Association of symptoms with gastrointestinal microbiota in irritable bowel syndrome.
World J Gastroenterol. 2010 Sep 28;16(36):4532-4540
Authors: Malinen E, Krogius-Kurikka L, Lyra A, Nikkilä J, Jääskeläinen A, Rinttilä T, Vilpponen-Salmela T, von Wright AJ, Palva A
AIM: To investigate the correlations between self-reported symptoms of irritable bowel syndrome (IBS) and the gastrointestinal (GI) microbiota composition. METHODS: Fecal samples were collected from a total of 44 subjects diagnosed with IBS. Their symptoms were monitored with a validated inflammatory bowel disease questionnaire adjusted for IBS patients. Thirteen quantitative real-time polymerase chain reaction assays were applied to evaluate the GI microbiota composition. Eubacteria and GI bacterial genera (Bifidobacterium, Lactobacillus and Veillonella), groups (Clostridium coccoides/Eubacterium rectale, Desulfovibrio desulfuricans) and distinct bacterial phylotypes [closest 16S rDNA sequence resemblance to species Bifidobacterium catenulatum, Clostridium cocleatum, Collinsella aerofaciens (C. aerofaciens), Coprococcus eutactus (C. eutactus), Ruminococcus torques and Streptococcus bovis] with a suspected association with IBS were quantified. Correlations between quantities or presence/absence data of selected bacterial groups or phylotypes and various IBS-related symptoms were investigated. RESULTS: Associations were observed between subjects' self-reported symptoms and the presence or quantities of certain GI bacteria. A Ruminococcus torques (R. torques)-like (94% similarity in 16S rRNA gene sequence) phylotype was associated with severity of bowel symptoms. Furthermore, among IBS subjects with R. torques 94% detected, the amounts of C. cocleatum 88%, C. aerofaciens-like and C. eutactus 97% phylotypes were significantly reduced. Interesting observations were also made concerning the effect of a subject's weight on GI microbiota with regard to C. aerofaciens-like phylotype, Bifidobacterium spp. and Lactobacillus spp. CONCLUSION: Bacteria seemingly affecting the symptom scores are unlikely to be the underlying cause or cure of IBS, but they may serve as biomarkers of the condition.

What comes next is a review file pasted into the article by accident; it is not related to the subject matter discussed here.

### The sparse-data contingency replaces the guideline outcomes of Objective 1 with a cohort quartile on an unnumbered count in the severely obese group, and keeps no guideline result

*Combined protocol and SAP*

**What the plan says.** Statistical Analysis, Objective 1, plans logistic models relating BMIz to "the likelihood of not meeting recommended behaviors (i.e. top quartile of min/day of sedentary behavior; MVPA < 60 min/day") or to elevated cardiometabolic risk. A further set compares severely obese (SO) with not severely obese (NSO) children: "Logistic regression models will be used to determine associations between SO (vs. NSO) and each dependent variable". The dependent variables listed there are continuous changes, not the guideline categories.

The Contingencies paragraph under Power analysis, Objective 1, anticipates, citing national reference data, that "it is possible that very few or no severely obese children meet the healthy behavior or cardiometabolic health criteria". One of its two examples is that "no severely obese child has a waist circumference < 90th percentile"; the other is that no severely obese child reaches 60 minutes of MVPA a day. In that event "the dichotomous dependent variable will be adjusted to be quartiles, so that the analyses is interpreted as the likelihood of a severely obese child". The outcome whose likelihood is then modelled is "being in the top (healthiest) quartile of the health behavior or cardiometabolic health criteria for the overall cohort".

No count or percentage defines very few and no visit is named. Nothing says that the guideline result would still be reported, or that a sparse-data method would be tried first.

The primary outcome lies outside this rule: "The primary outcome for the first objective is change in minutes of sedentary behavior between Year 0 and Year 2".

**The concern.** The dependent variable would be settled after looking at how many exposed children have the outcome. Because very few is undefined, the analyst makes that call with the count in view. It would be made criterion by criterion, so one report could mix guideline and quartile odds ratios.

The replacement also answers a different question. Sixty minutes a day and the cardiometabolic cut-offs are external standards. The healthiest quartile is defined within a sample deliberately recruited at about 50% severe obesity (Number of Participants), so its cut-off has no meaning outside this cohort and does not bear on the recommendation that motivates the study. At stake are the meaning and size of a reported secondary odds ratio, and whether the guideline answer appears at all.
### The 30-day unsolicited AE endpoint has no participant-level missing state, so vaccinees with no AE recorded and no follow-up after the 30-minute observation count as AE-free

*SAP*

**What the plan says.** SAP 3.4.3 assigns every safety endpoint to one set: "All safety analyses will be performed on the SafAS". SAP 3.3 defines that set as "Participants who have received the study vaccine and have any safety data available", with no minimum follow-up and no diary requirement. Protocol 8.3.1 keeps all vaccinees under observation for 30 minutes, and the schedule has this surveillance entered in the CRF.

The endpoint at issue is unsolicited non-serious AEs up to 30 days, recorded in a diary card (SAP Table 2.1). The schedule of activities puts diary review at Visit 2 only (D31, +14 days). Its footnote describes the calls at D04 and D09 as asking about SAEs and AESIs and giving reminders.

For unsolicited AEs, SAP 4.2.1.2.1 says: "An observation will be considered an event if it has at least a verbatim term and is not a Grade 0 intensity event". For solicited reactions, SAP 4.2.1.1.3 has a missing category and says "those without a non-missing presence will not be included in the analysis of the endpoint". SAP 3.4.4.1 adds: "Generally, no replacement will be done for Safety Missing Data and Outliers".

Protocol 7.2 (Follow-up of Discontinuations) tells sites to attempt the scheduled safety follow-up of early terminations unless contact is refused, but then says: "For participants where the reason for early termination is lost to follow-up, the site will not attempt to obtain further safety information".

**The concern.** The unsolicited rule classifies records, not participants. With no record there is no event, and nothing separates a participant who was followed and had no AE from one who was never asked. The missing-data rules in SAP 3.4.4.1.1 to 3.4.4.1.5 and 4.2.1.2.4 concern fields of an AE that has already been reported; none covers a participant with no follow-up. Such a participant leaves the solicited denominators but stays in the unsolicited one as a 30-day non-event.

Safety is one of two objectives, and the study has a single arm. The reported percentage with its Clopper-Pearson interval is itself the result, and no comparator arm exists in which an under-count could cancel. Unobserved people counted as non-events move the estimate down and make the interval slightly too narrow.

PMID: 20857523 [PubMed - as supplied by publisher]
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